Moving on to a new stage
Significant Project: Peter Sheridan. photograph: frank miller
MEMOIR:The third instalment of theatre director Peter Sheridan’s memoir is entertaining and moving
Break a Leg: A Memoir, By Peter Sheridan, New Island, 336pp, €17.99
What makes Peter Sheridan’s memoir so entertaining and readable is his remarkable sense of detail and his ability to weave a dramatic pattern from even the most mundane events of everyday Dublin life. In his two previous instalments of growing up chez Sheridan, he brought us into the heart of his inner-city family. We shared many of their most intimate moments and grieved with his ma and da at the death of their 10-year-old son, Frankie.
The death of a child changes everything and can profoundly affect a family. For the Sheridans, this trauma led indirectly to a career in the theatre for both Peter and his brother Jim. In the wake of Frankie’s death, the da, a remarkably vivid character in all three instalments, decided that, life being short, he would follow his dream of becoming an actor by creating a local drama group, the St Laurence O’Toole Musical and Dramatic Society. From the start, young Peter and Shay, as Jim is known to the family, aimed to subvert the proceedings, objecting to the name and dictating the repertoire. Moving very swiftly from O’Casey’s inner-city dramas to Marlowe’s Dr Faustus, the Slot Players, as they were renamed, clearly intended to be more than just a local group performing audience favourites. These were serious young men with a vision and a purpose.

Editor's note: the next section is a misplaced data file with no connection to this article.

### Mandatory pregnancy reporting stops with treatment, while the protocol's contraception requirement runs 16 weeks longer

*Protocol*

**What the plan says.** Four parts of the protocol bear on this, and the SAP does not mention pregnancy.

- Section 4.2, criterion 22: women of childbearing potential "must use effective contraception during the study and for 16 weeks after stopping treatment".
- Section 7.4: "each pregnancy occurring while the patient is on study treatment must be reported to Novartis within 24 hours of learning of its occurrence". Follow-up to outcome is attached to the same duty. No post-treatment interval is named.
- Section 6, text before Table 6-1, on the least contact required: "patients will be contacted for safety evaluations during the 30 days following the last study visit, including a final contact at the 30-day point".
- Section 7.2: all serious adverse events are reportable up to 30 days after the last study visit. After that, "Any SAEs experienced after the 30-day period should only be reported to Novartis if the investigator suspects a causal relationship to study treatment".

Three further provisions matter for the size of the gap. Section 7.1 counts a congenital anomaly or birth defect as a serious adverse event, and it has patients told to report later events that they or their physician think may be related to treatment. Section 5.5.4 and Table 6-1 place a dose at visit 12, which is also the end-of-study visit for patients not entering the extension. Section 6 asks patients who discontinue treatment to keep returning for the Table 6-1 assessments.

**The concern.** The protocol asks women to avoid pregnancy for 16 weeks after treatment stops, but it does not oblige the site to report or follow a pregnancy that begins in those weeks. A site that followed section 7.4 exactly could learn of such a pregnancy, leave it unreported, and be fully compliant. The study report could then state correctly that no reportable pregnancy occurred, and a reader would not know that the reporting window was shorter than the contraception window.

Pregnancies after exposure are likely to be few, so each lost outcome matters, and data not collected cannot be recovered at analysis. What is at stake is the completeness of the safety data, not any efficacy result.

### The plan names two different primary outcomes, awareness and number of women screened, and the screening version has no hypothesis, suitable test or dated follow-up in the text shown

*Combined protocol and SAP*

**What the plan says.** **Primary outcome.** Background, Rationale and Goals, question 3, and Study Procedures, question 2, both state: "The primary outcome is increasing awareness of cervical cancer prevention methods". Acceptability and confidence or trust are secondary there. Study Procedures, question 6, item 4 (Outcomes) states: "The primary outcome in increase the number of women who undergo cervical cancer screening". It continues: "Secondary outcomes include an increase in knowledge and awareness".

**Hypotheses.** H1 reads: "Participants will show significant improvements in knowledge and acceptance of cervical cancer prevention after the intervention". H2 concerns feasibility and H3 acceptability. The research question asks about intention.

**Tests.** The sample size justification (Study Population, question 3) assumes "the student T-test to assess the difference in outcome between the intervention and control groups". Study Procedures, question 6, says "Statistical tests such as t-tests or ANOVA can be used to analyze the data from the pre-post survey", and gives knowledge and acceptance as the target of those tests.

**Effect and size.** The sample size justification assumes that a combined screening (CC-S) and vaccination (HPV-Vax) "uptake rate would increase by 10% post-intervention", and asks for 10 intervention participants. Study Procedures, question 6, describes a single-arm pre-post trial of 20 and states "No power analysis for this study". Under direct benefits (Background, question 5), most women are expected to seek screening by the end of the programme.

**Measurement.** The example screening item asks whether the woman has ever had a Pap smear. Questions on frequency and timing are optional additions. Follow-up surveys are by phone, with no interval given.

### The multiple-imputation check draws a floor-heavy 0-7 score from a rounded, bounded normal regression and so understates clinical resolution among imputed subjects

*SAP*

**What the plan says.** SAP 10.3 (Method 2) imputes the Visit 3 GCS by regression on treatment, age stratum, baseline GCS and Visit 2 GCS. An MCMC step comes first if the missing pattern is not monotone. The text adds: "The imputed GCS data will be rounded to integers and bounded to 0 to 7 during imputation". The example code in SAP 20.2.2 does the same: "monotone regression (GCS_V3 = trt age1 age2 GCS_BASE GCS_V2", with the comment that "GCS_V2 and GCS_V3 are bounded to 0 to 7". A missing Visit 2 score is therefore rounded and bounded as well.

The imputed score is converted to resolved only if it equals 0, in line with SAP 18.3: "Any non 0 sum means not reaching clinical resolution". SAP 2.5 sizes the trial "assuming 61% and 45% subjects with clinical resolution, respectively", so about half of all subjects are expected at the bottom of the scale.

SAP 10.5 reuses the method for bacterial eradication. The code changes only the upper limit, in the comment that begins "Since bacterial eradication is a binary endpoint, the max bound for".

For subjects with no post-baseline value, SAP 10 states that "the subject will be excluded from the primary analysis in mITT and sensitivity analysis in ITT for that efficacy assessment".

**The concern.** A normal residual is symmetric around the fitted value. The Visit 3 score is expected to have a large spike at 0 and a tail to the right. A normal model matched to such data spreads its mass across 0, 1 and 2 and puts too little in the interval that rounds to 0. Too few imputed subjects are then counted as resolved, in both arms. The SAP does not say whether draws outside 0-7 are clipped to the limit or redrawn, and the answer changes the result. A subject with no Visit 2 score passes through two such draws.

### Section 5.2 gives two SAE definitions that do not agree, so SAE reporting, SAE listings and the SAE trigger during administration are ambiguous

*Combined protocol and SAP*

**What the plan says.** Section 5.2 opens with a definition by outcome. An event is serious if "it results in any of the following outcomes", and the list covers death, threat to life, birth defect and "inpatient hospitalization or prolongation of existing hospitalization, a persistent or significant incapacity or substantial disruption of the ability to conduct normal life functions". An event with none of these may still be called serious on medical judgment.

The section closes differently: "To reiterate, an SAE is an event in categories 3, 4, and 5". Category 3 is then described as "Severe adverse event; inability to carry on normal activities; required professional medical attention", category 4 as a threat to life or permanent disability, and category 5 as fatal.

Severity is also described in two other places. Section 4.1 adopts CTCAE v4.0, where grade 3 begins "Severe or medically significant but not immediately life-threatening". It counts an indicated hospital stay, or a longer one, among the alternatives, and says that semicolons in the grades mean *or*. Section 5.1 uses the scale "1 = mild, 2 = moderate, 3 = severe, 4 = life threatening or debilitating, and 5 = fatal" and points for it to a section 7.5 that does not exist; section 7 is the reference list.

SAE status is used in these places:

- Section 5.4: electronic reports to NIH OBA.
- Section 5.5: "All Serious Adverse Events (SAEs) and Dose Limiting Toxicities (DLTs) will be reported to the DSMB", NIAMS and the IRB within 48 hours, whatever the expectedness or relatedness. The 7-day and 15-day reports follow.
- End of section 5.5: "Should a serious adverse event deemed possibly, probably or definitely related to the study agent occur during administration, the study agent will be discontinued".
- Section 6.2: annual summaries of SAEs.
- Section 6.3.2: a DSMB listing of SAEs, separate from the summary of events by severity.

This book is as much a hymn of praise to the endurance of inner-city Dubliners as an account of a growing career. Sheridan loves the people he knew in his old neighbourhood, and, while his talents have led him to international success, he reserves his real passion for creating work about and with the people of the north inner city. He sees the arts as “an expression of family and an expression of community”. His descriptions of the work of the City Workshop, which he founded with Mick Rafferty, are both hilarious and deeply moving. This is a powerful account of a community dealing with its social and political issues through drama.
Living from hand to mouth, never expecting to make their fortune from the work, he and his colleagues transformed individual lives and gave an underappreciated community a sense of dignity and a pride in its culture and identity. It is particularly shameful that, instead of being funded appropriately and publicly lauded for their groundbreaking use of theatre in the community, Sheridan and the group were patronised by the Arts Council as “amateur” and routinely rejected by important foundations.
At the end of a gruelling time, both personally and professionally, he jacked in the whole enterprise and contemplated moving to the US, as his brother had done. One of the few public officials to emerge with any dignity from this saga was that great Cork man Tony O Dalaigh, who found inventive ways to ensure that the company could perform and even tour to London.
Peter Sheridan lays his life out here in some detail. His relationship with his remarkably strong, patient and supportive wife, Sheila, his growing dependency on alcohol and his unwillingness to confront it, and his specific professional disappointments are all told with a mixture of wry humour and unsparing honesty. Money and the lack of it are constant themes. Working as a substitute teacher, bus conductor and night worker at Coca-Cola, as well as at a greyhound track and sundry other jobs, he managed to keep his growing family together while becoming one of the most significant forces in Irish theatre of the 1970s and early 1980s.